Korean Food Story
- Shabnam(이슬) / 2014.12.05
Korean fried chicken
Nutritious and delicious: Korean fried chicken. Image by Phillip Tang / Lonely Planet
Yes, Korean-style fried chicken (yangnyeom tongdak) is a fusion food, the origins of which go back to when American soldiers met Korean tastes during the Korean War. But what a fusion, with tender, smaller chicken pieces drizzled with finger-licking spices. Or chicken that can go to town in spicy honey sauces, sesame seeds, garlic, peanuts and chilli flakes. The chilli-shy can try it with a straight up crunchy coating under a nest of grease-cutting spring onion threads. Something about combining Korean chicken with beer (mekju) is so right, with the beer and a side of pickles cleaning the palate for more. No wonder this combo, known as chimek (chicken + mekju), is popular in bars and casual chimek diners, but you’ll also find Korean chicken at street stalls. The small boneless bite-sized pieces are still double fried, Korean style, giving them that distinctive crackle. A small box is a great way to satisfy a craving or try parmesan flavour for maximum fusion.
Chicken Feet – Dalkbal (닭발)
Korea does chicken really well, but this chicken dish probably won’t be seen on the cooking network in the near future. Why is dalkbal a Korean food for the brave? Well, dalkbal is a whole chicken foot, bones and all. Once it’s in your mouth, scrape off the little bit of meat that is on the bone with your teeth. If the talon scraping doesn’t scare you, there’s another reason you should be afraid. Dalkbal is known to be one of the spiciest dishes in Korea. The combination of a chicken foot in your mouth and mind numbing spiciness requires a certain level of bravery for even the most experienced Korean food connoisseurs.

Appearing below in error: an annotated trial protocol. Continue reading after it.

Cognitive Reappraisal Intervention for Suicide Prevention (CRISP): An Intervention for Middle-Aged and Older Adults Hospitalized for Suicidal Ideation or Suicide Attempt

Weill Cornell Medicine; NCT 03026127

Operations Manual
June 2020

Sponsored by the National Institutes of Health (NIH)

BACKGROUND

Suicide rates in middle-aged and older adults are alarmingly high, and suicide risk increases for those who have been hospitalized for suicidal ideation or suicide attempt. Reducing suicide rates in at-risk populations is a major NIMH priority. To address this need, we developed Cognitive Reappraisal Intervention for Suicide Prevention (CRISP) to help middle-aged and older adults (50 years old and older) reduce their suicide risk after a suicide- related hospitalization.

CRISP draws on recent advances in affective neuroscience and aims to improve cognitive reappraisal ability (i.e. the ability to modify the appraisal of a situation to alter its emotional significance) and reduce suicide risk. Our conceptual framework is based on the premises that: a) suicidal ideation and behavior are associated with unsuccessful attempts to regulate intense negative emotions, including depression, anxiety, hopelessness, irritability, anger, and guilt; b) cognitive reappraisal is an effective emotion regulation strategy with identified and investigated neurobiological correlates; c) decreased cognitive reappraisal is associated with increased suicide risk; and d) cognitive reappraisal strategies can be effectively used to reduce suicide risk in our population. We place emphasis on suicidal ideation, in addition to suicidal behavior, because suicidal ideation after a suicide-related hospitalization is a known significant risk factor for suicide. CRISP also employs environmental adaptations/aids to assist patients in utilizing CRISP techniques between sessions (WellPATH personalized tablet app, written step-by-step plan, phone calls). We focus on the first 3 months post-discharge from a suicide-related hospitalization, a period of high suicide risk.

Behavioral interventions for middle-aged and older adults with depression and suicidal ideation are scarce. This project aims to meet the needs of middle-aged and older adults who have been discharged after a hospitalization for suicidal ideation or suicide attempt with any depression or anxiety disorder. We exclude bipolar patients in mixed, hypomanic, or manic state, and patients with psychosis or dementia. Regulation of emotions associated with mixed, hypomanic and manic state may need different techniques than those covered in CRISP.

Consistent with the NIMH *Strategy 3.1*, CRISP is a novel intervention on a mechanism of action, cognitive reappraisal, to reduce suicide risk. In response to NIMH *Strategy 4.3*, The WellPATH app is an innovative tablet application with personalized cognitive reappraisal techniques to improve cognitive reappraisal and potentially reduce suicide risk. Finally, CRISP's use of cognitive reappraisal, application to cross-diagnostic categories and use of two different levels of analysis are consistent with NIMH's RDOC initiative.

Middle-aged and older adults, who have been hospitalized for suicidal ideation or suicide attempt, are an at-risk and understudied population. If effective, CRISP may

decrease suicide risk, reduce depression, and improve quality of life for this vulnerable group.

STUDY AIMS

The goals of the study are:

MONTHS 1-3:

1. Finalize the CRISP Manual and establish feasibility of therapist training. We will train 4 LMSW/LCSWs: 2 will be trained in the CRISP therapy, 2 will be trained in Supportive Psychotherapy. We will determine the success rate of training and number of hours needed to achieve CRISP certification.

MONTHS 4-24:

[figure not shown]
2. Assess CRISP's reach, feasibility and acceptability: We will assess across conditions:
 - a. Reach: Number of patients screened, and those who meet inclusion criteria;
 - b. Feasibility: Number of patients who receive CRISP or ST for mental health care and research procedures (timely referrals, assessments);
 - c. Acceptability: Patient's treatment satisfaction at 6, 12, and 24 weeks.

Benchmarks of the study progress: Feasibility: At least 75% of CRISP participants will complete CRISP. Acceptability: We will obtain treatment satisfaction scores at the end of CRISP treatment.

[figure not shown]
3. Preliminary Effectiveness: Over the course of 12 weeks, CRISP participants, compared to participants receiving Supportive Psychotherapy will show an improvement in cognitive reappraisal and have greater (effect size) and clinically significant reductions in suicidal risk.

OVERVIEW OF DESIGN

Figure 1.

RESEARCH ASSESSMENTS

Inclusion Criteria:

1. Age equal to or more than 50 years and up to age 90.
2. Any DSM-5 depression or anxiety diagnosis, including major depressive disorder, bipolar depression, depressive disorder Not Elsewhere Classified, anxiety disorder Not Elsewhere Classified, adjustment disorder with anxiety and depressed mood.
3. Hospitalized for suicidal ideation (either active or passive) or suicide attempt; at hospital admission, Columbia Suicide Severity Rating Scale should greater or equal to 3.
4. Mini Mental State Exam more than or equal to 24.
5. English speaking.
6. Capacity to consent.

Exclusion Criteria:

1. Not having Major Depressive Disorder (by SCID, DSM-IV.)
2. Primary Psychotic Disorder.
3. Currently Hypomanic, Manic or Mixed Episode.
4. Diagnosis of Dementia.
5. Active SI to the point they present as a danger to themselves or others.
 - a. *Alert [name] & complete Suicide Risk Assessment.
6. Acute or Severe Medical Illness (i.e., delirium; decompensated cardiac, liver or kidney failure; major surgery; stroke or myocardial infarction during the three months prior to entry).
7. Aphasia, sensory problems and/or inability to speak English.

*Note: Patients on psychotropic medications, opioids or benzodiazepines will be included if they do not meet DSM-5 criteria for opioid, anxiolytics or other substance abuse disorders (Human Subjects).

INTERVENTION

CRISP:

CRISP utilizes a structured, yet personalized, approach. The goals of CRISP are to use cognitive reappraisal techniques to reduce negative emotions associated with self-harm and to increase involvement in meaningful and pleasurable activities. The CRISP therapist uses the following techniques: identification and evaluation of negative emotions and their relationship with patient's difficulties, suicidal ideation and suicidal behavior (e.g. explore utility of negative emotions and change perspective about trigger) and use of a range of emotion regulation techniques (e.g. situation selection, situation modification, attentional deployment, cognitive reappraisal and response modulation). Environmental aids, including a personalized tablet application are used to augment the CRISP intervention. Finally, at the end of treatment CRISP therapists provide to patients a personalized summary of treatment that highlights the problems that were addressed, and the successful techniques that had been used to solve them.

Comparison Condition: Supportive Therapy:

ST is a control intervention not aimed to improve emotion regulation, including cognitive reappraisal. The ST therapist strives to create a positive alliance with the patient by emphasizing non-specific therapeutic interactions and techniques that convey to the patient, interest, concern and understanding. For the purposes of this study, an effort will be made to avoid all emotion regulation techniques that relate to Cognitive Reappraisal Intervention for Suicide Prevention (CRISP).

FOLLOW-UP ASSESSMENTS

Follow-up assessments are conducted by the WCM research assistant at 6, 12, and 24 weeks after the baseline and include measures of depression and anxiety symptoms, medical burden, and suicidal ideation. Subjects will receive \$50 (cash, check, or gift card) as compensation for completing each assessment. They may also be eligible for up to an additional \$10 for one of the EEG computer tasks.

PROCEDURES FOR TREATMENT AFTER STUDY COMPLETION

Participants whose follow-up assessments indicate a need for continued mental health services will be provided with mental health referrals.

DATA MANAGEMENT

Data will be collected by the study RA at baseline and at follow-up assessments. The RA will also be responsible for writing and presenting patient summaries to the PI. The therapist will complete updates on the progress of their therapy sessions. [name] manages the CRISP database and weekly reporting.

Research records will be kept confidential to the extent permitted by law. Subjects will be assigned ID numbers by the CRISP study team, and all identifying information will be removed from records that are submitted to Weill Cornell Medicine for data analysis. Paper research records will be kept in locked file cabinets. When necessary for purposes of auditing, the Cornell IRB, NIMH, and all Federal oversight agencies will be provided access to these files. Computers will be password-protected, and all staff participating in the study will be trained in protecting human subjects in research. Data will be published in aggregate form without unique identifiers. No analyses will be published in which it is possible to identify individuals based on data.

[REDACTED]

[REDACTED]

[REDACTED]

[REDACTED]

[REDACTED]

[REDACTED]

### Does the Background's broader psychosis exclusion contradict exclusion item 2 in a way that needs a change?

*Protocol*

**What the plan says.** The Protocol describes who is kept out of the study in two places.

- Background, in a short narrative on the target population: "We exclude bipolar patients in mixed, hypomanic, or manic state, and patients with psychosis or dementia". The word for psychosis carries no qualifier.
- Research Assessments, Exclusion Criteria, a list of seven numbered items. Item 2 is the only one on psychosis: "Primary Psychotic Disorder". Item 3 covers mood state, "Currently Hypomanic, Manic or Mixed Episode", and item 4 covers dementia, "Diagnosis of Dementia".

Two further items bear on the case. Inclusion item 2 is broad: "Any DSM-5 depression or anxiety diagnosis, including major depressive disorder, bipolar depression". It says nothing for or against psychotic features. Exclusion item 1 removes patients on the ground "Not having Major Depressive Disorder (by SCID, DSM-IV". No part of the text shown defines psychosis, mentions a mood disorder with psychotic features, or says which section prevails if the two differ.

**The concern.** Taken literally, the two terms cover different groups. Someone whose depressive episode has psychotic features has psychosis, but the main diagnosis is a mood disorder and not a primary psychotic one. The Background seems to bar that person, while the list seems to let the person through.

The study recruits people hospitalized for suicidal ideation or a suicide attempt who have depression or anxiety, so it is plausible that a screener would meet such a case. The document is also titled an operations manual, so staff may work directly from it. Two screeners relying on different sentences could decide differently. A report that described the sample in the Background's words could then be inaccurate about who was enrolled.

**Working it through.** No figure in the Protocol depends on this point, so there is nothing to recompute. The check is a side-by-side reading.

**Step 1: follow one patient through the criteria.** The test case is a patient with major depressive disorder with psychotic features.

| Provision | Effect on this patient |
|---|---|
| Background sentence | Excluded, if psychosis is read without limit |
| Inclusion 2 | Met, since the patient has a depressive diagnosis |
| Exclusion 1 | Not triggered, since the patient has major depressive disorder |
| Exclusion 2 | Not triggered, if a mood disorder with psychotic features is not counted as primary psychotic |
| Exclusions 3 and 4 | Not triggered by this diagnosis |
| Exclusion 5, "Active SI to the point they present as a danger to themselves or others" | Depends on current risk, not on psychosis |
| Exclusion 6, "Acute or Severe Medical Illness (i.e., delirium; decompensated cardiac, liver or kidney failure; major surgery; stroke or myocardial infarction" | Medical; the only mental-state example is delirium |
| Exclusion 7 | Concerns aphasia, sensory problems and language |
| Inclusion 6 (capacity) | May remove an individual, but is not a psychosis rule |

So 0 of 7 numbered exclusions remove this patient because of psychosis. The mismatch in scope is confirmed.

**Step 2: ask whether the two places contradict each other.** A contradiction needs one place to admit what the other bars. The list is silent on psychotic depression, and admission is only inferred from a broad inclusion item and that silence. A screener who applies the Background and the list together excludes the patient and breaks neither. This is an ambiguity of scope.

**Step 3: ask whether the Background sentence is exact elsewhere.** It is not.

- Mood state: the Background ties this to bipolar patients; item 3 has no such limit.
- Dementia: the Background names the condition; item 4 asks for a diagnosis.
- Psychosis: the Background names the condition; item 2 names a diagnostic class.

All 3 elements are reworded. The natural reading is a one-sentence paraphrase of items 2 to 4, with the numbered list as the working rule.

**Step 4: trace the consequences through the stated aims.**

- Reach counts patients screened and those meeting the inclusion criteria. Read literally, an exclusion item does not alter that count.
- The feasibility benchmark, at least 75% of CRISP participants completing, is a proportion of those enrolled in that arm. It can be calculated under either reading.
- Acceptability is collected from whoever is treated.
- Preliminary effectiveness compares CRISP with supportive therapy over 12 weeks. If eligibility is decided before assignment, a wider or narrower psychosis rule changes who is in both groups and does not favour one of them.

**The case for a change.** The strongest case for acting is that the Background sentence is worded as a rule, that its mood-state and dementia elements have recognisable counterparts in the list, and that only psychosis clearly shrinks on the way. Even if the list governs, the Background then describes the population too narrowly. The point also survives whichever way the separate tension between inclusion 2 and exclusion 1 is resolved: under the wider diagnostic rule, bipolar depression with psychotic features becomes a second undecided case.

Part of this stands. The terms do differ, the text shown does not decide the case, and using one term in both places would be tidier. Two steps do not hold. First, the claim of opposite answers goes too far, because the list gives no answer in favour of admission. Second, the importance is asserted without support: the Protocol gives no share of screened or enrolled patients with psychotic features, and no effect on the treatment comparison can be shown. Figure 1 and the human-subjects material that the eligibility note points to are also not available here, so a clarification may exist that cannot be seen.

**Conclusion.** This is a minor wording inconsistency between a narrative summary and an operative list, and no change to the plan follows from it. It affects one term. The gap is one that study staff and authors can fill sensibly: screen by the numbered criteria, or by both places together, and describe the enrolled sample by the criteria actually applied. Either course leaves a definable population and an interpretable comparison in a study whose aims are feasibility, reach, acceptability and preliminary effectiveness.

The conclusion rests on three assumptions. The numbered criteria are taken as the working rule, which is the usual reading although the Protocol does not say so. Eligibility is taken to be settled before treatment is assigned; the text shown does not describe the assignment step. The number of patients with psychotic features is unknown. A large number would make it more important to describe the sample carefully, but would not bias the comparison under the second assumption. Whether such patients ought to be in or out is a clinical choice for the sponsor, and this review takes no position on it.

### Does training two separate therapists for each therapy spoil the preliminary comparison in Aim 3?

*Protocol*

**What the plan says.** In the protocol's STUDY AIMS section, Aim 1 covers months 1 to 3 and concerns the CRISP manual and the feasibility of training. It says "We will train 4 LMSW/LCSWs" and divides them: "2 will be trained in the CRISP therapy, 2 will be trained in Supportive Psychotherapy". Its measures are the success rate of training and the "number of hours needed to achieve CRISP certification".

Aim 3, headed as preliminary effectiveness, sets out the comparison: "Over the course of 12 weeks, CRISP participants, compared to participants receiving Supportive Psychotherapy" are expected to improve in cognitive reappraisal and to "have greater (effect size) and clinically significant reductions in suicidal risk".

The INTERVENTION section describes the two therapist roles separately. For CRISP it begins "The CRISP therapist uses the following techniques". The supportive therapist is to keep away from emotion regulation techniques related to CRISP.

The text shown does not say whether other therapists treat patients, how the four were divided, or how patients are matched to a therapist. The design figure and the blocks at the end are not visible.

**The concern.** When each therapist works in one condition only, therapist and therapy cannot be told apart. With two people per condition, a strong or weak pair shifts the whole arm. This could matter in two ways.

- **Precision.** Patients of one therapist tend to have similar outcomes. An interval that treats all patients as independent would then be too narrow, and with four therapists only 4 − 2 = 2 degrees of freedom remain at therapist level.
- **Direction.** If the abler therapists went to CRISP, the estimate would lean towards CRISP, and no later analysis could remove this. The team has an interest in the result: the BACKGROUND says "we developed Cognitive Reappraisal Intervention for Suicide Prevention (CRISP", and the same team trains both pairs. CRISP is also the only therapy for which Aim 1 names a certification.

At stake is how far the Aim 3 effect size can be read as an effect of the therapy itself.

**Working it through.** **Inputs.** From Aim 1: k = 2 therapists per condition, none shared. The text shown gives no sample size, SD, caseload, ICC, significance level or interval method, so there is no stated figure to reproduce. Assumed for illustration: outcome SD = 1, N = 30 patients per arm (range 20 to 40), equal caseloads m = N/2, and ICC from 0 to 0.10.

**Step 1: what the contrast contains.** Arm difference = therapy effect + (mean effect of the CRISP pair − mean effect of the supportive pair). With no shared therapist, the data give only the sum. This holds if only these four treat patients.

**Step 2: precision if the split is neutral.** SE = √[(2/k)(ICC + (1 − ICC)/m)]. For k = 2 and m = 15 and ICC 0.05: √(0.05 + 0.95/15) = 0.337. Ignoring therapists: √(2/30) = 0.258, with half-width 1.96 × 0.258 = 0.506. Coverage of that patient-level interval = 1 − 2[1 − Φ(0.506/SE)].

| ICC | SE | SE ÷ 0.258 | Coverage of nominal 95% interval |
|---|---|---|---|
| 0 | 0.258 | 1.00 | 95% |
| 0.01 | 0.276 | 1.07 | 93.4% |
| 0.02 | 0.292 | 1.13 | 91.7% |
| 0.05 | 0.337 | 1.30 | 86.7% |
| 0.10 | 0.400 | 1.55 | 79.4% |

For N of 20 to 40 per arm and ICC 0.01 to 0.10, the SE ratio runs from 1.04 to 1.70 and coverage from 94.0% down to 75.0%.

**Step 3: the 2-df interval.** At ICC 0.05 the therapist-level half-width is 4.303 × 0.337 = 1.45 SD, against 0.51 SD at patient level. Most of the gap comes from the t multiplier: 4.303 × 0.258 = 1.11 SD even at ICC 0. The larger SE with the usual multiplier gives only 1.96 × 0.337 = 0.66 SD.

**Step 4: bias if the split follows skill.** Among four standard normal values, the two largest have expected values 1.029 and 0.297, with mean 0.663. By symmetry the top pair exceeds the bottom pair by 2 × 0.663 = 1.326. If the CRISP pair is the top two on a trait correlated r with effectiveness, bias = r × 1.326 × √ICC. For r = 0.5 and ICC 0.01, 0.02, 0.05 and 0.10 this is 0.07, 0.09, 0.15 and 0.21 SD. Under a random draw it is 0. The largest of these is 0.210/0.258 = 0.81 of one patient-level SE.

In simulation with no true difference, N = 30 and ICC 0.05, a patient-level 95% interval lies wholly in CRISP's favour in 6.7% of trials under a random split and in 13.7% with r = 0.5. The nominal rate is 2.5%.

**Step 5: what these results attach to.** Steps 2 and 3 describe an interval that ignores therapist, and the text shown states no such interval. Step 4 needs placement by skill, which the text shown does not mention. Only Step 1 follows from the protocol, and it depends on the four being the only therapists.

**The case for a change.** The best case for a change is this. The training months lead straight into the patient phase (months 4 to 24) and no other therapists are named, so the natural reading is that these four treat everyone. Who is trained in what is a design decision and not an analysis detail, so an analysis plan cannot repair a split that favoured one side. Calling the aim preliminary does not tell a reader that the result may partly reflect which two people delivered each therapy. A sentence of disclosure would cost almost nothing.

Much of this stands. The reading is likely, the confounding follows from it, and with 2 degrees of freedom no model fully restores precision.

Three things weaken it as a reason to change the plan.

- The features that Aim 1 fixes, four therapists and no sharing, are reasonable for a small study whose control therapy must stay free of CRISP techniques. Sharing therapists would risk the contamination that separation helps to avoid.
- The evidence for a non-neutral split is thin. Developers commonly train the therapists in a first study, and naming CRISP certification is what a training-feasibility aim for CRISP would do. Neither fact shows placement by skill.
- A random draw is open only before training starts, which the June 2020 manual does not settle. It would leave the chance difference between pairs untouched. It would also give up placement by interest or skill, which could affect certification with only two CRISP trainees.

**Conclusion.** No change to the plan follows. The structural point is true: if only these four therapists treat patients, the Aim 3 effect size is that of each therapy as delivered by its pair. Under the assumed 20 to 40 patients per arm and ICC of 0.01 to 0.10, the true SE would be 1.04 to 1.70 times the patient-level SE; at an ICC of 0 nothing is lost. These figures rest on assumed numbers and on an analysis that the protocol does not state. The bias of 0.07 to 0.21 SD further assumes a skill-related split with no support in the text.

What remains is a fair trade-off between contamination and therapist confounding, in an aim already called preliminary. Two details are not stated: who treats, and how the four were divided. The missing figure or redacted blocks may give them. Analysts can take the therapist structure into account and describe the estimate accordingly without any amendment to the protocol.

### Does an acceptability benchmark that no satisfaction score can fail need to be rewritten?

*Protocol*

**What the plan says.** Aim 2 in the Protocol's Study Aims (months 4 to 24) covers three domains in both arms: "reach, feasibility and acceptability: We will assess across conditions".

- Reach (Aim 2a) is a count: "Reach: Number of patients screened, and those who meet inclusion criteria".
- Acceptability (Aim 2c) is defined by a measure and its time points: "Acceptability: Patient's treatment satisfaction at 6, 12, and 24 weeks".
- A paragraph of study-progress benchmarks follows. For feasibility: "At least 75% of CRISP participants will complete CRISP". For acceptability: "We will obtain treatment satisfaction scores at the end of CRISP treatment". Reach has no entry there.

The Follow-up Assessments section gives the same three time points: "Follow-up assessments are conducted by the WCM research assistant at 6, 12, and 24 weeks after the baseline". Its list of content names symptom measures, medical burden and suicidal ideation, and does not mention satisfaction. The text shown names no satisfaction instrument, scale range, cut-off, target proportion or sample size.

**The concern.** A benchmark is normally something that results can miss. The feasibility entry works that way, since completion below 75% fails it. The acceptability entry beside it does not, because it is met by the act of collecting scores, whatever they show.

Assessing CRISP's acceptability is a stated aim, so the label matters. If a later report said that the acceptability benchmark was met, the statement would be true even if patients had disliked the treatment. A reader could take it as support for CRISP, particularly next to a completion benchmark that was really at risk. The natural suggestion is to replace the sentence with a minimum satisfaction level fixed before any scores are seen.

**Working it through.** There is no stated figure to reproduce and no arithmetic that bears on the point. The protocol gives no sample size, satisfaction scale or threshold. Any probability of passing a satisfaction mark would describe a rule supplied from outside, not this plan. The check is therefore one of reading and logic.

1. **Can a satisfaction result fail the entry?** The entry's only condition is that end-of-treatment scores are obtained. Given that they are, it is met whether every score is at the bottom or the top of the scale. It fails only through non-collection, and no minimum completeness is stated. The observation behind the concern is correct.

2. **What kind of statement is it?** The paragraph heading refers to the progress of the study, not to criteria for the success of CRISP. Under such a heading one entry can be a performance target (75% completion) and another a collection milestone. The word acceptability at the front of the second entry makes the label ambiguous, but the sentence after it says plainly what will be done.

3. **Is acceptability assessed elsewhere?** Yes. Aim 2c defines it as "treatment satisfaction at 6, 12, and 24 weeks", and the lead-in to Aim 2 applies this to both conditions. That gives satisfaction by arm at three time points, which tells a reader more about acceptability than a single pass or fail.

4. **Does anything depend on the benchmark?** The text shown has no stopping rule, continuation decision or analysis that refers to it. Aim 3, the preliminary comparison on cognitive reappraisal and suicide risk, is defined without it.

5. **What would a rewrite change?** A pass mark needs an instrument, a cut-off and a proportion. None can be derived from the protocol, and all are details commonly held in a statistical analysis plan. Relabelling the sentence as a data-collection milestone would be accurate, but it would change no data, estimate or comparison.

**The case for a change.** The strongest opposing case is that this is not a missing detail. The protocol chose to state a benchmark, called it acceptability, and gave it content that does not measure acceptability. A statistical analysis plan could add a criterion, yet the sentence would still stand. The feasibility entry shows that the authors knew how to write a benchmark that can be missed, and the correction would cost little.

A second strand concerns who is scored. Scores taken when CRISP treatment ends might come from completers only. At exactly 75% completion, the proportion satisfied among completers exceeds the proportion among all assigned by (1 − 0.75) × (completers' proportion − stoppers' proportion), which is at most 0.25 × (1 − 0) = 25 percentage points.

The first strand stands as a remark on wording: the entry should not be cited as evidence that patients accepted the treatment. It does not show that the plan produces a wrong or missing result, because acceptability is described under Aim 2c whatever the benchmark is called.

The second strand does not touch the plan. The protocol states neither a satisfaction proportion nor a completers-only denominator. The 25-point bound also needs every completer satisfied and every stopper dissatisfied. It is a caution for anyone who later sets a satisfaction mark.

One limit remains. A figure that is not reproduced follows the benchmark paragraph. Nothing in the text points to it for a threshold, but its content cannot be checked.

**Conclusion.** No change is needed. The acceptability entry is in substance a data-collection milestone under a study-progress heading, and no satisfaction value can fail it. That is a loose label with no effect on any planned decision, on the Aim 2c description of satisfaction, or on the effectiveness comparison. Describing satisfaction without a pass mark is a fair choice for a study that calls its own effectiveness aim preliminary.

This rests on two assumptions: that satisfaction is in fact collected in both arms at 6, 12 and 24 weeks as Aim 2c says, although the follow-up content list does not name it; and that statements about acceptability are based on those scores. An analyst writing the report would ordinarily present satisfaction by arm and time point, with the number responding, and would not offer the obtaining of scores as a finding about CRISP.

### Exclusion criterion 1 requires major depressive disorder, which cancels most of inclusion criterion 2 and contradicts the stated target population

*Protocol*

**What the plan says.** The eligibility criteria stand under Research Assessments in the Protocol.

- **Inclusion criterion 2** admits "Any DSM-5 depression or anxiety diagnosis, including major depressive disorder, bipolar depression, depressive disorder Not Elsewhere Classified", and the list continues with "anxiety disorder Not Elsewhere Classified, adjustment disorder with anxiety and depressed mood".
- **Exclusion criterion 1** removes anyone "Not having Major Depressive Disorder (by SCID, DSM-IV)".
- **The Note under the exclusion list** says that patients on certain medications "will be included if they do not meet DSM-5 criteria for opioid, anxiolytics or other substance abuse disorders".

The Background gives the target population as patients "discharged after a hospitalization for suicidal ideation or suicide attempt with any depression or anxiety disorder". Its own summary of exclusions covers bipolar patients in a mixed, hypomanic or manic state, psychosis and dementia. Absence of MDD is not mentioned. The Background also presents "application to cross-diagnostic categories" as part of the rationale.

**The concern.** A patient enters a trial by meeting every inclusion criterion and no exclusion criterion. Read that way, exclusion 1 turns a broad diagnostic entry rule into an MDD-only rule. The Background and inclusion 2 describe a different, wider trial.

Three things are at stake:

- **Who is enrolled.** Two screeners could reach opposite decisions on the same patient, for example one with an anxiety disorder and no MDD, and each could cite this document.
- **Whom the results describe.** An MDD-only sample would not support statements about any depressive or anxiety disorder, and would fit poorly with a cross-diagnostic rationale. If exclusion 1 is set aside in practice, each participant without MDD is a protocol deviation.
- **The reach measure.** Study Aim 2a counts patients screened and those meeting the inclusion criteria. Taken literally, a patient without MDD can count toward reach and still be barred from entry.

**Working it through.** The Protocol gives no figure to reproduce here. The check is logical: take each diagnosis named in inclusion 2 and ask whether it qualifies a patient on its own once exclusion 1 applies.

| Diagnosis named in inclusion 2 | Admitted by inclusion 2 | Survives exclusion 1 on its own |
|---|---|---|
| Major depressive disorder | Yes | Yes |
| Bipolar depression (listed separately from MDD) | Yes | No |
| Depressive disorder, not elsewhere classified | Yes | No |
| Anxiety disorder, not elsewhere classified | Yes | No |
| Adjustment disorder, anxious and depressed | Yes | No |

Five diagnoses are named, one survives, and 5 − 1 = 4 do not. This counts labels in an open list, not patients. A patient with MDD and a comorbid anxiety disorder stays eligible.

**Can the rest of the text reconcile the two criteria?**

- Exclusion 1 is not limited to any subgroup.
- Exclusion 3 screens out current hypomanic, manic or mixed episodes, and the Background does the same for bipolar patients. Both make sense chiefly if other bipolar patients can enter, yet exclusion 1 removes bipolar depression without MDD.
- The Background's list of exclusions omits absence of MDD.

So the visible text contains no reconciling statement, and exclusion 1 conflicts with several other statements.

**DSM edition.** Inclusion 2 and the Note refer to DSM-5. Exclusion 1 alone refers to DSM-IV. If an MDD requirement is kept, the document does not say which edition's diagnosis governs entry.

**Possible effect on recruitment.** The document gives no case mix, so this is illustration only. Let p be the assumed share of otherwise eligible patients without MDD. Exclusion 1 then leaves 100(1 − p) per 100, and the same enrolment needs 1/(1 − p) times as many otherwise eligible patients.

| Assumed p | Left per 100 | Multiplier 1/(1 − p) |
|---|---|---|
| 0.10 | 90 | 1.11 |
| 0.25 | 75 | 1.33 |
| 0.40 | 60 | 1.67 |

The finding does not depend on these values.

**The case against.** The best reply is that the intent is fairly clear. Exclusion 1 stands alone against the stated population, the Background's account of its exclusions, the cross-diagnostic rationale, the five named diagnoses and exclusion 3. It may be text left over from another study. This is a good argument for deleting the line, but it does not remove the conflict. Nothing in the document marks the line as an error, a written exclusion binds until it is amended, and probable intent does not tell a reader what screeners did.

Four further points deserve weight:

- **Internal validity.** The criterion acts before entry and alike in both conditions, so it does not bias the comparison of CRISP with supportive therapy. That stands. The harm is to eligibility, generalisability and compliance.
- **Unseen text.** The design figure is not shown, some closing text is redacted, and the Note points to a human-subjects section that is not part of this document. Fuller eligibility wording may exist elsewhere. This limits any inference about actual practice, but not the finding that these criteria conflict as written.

Live Octopus – Sannakji (산낙지)
Raw octopus is a Korean delicacy that doesn’t seem too scary. It’s kind of like sushi, right? How about if it’s still alive? One variation of sannakji is to take a live octopus or squid and slice it up. Although it’s technically dead, the tentacles are still squirming, making it appear to be alive. Once you put it in your mouth, you can feel the suction cups grasping onto your teeth and tongue. The other variation of this dish is to take a baby octopus whole, no slicing and killing, and put straight into your mouth. Nothing else. It’s that simple. Eating a live octopus in Korea is probably the pinnacle of Korean food for the brave.
Fermented Skate – Hongeo (홍어)
This is another seafood that will challenge even the most extreme of eaters. If you ever come across Hongeo, you will know instantly. The extremely pungent odor, which many liken to the stink of ammonia, makes this one of Korea’s true delicacies. The smell is so strong and off putting that you will have a hard time even finding a restaurant that serves this dish. Many Koreans that have had the courage to tryHongeo vow never to eat it again, the smell is that strong. Hold your nose, shove it in mouth, and pray that you don’t have a gag reflex…. if you’re brave enough to try this Korean delicacy that is!
Do you know any other Korean foods that require a bit of courage? Share with us in the comment section.